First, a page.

Wondering if the news from the Middle East was a bad as it sounded, I read John Judis’ assessment at TNR and got depressed:
As I read the news today, the Doors’ song, “The End,” kept playing in my mind. “This is the end the end of an elaborate plan.” Maybe it isn’t the end of American peace efforts, but it sure looks like it. Abbas was the most moderate leader that the Israelis have ever had to negotiate with, but Netanyahu was not ready to make a deal—his coalition itself was too divided—and the Obama administration was not willing to put the kind of pressure on him that might have led him to act boldly. Kerry deserves credit for initiating the negotiations—I doubt that without him, Obama would have done anything in his second term—but Kerry was largely on his own. There was little sign that Obama was willing to risk the furor that would greet any attempt to press Netanyahu hard to make concessions. So Kerry followed a familiar diplomatic script—shuttling between the sides, interminable discussions between teams of negotiators, frameworks, deadlines—but, sadly and perhaps predictably, it does not look like the play will have a happy ending.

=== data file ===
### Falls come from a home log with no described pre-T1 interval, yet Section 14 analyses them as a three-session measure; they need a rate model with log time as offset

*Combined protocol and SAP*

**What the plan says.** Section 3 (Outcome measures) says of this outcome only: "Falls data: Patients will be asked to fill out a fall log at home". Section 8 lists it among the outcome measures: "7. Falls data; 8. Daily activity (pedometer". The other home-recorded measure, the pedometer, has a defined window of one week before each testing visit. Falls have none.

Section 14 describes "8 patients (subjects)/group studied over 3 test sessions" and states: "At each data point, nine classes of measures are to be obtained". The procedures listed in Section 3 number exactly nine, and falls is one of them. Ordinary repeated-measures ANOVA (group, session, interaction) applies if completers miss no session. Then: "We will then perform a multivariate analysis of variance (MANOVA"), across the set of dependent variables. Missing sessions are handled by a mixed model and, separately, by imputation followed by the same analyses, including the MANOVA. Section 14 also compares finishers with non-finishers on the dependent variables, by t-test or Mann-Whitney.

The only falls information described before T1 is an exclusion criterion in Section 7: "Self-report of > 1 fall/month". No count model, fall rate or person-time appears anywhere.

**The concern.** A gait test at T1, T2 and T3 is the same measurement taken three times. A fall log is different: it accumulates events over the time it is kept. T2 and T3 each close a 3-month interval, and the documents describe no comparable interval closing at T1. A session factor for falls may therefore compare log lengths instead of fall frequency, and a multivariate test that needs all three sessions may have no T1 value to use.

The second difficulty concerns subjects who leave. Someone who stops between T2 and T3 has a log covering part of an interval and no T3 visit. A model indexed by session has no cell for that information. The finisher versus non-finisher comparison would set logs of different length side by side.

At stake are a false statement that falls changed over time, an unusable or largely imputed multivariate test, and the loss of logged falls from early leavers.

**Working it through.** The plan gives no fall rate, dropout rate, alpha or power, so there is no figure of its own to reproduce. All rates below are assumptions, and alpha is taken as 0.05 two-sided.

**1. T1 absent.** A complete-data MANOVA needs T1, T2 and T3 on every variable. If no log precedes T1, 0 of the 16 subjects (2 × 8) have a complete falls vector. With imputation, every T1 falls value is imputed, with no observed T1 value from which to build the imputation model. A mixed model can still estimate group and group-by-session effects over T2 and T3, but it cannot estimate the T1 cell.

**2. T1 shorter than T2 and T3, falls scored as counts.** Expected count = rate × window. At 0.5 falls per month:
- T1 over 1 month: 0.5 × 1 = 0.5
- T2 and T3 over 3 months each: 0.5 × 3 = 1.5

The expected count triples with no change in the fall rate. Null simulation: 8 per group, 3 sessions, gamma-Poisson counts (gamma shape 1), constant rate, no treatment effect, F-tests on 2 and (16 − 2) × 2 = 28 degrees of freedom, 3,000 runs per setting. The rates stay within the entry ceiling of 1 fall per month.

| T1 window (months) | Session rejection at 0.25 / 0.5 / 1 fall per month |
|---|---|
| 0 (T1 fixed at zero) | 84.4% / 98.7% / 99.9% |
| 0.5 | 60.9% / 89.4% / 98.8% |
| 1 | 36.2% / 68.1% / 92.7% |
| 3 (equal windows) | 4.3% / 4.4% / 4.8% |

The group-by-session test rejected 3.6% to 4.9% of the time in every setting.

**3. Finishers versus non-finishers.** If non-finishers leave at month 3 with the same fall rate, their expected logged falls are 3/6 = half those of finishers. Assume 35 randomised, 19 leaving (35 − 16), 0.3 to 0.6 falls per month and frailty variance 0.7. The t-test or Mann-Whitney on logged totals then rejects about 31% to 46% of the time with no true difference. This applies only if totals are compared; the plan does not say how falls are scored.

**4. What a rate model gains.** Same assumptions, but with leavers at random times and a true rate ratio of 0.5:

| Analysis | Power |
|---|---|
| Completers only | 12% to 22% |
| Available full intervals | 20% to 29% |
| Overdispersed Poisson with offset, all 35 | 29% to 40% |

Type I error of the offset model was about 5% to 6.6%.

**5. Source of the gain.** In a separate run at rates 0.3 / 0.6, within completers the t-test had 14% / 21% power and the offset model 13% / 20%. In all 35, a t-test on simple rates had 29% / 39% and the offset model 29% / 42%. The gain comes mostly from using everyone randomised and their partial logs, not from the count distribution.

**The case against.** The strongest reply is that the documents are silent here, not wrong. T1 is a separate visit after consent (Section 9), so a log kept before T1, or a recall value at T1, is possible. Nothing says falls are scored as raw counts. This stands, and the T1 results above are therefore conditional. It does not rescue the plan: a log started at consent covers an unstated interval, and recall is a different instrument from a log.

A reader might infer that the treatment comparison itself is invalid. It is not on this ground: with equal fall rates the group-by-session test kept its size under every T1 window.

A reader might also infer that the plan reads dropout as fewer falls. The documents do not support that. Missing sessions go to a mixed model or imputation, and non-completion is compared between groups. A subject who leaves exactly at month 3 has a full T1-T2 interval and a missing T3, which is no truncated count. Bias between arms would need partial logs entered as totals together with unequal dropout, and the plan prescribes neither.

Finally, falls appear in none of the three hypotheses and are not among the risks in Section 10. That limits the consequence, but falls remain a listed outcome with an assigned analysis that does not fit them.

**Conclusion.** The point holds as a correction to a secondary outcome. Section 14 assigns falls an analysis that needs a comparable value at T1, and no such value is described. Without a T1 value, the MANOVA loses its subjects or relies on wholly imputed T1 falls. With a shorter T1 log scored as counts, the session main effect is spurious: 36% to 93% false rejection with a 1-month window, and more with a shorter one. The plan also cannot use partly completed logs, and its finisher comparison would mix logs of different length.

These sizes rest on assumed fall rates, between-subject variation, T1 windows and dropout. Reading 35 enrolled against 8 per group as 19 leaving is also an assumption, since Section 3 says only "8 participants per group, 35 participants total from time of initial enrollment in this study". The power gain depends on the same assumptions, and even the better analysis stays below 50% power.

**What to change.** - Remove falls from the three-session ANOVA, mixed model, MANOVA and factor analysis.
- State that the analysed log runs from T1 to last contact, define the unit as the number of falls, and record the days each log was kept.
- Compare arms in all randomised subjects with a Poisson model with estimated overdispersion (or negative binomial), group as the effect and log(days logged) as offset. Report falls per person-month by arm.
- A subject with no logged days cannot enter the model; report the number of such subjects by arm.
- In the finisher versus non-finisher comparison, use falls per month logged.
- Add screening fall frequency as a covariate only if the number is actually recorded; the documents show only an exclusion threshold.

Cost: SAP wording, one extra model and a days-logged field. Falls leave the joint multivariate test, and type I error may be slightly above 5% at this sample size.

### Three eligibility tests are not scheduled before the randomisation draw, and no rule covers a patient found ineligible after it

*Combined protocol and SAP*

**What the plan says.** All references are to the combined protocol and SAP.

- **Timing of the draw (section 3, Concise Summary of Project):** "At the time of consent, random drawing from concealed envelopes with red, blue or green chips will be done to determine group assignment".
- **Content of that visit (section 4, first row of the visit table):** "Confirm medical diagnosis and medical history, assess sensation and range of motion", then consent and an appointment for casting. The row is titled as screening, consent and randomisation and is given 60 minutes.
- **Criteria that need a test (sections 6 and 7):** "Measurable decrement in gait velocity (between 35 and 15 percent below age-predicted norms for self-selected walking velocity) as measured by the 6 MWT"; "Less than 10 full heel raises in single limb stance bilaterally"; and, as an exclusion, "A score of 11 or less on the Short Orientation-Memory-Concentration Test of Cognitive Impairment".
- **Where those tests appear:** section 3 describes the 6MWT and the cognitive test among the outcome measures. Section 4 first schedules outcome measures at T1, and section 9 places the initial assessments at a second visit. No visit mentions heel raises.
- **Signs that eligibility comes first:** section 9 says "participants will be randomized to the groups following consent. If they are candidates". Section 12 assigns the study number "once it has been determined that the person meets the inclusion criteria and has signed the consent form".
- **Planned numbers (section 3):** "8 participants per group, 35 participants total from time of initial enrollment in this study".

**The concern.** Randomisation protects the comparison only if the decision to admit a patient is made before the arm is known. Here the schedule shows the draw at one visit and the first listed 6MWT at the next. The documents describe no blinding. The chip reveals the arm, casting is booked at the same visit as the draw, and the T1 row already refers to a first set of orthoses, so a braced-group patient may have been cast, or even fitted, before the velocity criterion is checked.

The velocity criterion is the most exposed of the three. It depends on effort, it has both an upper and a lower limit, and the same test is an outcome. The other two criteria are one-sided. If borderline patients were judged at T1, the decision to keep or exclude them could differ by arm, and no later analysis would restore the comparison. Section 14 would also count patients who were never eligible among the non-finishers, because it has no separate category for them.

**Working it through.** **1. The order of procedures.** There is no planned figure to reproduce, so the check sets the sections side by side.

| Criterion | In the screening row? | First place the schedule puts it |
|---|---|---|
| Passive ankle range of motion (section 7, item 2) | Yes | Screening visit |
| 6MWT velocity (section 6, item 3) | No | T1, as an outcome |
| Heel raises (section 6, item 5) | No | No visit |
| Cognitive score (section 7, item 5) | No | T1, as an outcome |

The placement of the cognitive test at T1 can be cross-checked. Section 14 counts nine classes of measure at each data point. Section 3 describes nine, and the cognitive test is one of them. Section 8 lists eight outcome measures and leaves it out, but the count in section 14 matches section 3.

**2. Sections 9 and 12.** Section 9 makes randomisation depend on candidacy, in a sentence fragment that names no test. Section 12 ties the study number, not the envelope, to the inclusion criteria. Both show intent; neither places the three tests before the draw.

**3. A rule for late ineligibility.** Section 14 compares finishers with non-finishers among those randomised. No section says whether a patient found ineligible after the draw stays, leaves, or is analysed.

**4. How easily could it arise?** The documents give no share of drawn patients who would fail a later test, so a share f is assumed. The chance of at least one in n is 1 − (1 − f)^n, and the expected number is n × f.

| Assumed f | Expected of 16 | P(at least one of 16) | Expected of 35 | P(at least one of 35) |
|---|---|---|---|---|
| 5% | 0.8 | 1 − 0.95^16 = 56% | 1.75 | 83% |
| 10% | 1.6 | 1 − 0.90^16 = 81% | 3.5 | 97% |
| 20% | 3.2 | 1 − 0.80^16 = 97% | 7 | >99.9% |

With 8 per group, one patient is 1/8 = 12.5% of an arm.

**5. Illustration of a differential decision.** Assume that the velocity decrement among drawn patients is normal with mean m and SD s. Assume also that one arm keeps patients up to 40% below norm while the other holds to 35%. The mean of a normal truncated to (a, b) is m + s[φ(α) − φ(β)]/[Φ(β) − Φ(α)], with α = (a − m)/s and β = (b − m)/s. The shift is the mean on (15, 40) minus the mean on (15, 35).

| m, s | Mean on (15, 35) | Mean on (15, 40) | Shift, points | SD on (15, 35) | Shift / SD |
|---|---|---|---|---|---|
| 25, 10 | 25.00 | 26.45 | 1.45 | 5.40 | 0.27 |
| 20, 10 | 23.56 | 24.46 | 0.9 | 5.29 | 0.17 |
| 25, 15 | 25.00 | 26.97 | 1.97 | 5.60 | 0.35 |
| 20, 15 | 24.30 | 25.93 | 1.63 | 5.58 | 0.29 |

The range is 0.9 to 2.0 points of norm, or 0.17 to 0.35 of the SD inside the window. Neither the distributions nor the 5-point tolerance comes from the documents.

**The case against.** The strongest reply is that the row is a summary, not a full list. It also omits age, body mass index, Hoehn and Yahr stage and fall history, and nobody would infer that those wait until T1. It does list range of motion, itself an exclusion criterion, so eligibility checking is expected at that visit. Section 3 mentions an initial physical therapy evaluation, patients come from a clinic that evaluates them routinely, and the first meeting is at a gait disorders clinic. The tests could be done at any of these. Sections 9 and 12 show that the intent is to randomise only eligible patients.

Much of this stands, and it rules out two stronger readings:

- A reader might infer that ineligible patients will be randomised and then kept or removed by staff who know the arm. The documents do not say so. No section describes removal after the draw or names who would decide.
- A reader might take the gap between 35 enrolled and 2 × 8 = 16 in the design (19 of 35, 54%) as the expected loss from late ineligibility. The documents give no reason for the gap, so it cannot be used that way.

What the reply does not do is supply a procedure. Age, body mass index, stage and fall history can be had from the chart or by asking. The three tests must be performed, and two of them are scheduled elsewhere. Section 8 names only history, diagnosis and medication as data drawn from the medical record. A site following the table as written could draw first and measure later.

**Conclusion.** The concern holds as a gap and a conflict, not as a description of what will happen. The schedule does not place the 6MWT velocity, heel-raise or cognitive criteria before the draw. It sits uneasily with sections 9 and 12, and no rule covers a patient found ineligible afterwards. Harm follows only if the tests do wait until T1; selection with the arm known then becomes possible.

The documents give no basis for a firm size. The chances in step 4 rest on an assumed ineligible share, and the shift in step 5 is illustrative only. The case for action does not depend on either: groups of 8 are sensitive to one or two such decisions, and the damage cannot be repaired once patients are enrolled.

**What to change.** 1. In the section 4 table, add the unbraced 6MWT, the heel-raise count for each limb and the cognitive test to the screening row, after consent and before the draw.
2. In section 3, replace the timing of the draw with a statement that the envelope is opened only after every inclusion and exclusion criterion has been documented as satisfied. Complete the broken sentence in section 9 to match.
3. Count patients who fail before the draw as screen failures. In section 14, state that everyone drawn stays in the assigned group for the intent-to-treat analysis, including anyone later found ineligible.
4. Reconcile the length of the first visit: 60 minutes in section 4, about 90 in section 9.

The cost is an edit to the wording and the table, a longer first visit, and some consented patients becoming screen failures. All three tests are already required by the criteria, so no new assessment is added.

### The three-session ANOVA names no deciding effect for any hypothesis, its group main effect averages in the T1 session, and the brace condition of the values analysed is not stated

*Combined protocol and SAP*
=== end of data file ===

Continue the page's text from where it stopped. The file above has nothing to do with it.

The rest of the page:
In Judis’ account, the failed effort to get Netanyahu to go through with an earlier commitment to a Palestinian prisoner release and a freeze on new housing construction for settlers in the occupied territories, even with the added bonus of the possible release of Israeli spy Jonathan Pollard, all but guaranteed the on-its-last-legs PA would go back on its promise not to seek international recognition. Indeed, Bibi is the only party to the negotiations who is probably happy with how things have turned out:
Netanyahu has now outfoxed Kerry, as he earlier outfoxed Obama. He has probably spared himself a nasty battle with the “greater Israel” wing of his Likud party, led by Danny Danon, and with Naftali Bennett’s settler-based Jewish Home party. He could face dissent from Yair Lapid’s Yesh Atid. I don’t know the intricacies of Israeli party politics well enough to say what the near future holds. Israel’s challenge from rejecting a two-state solution will be in the mid- or long-term, and will come from a destabilized and violent West Bank and from economic boycotts and sanctions abroad.
I’d say that’s a much worse prospectus than the usual “back to the drawing board” conclusion we usually get when Middle Eastern talks hit yet another stumbling block.
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